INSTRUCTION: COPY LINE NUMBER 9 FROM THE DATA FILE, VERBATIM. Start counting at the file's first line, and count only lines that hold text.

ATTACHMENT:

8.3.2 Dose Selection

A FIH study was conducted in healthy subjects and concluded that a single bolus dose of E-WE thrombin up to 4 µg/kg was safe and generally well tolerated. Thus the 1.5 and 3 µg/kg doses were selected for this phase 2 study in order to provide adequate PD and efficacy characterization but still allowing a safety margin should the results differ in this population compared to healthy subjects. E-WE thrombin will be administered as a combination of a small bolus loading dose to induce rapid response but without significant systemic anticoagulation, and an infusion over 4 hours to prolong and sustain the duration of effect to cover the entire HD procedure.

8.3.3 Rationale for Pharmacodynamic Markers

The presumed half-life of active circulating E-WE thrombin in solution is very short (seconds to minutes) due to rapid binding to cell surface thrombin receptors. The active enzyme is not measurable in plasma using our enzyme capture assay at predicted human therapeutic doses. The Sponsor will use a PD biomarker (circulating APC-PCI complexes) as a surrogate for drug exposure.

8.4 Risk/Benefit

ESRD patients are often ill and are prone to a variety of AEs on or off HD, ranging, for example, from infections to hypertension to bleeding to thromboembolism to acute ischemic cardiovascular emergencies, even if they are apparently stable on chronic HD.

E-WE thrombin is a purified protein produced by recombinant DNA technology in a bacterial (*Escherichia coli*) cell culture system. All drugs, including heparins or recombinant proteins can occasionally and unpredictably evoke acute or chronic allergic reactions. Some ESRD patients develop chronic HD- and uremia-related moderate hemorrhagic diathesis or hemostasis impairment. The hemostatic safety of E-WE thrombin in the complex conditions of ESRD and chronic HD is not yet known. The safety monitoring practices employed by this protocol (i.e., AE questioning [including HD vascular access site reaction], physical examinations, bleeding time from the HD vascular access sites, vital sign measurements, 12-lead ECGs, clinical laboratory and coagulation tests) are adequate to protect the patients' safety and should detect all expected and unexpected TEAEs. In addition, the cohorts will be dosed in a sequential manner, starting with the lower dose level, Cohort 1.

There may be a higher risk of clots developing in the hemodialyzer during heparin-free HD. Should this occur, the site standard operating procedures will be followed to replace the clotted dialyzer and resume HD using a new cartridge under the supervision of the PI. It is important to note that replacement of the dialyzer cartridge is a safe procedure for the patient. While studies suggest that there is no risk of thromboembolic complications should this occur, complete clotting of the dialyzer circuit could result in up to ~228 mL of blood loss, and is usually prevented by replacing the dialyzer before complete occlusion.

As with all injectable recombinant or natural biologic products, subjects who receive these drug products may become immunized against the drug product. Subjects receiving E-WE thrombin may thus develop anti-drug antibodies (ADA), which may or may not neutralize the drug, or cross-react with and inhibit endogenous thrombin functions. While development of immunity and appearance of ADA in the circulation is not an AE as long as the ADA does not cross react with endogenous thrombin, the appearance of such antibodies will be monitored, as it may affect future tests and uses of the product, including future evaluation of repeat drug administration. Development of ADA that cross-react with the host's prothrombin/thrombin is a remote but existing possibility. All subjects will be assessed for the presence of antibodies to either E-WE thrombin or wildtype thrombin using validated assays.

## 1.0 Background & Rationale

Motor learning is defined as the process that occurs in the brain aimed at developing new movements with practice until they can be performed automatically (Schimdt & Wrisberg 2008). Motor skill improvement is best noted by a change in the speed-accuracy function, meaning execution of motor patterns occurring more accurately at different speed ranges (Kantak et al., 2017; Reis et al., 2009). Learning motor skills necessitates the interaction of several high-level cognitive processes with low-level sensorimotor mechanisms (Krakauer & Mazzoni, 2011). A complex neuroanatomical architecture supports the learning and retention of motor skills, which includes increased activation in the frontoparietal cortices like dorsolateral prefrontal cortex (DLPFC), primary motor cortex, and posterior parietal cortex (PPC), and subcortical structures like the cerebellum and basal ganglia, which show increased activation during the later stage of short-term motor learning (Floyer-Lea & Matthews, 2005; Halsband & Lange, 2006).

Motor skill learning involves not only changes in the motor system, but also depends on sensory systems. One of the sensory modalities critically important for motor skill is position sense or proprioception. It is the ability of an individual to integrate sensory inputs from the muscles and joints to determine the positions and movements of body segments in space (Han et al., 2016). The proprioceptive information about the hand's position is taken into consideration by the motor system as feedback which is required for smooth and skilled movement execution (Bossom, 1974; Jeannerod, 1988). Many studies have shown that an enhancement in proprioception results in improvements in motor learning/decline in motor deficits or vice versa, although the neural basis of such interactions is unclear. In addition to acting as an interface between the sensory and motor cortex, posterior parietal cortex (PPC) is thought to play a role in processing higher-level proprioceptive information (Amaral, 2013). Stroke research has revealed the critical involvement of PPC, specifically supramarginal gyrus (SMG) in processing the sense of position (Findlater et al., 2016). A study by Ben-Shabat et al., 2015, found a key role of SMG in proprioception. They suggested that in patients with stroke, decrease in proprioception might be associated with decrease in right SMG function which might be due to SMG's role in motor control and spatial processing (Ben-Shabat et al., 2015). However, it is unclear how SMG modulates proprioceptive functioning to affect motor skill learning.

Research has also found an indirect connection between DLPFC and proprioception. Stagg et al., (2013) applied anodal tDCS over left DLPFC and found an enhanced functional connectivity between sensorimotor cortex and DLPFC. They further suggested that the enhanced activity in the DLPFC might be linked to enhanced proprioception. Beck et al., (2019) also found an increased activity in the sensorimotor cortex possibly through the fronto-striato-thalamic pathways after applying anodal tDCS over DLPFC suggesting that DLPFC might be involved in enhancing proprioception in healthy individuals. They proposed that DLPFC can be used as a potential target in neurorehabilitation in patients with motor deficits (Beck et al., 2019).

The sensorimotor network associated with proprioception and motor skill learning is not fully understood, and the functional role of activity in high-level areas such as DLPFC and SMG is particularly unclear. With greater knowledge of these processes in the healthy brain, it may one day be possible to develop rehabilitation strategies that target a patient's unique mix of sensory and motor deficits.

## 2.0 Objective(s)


As with all injectable recombinant or natural biologic products, subjects who receive these drug products may become immunized against the drug product. Subjects receiving E-WE thrombin may thus develop anti-drug antibodies (ADA), which may or may not neutralize the drug, or cross-react with and inhibit endogenous thrombin functions. While development of immunity and appearance of ADA in the circulation is not an AE as long as the ADA does not cross react with endogenous thrombin, the appearance of such antibodies will be monitored, as it may affect future tests and uses of the product, including future evaluation of repeat drug administration. Development of ADA that cross-react with the host's prothrombin/thrombin is a remote but existing possibility. All subjects will be assessed for the presence of antibodies to either E-WE thrombin or wildtype thrombin using validated assays.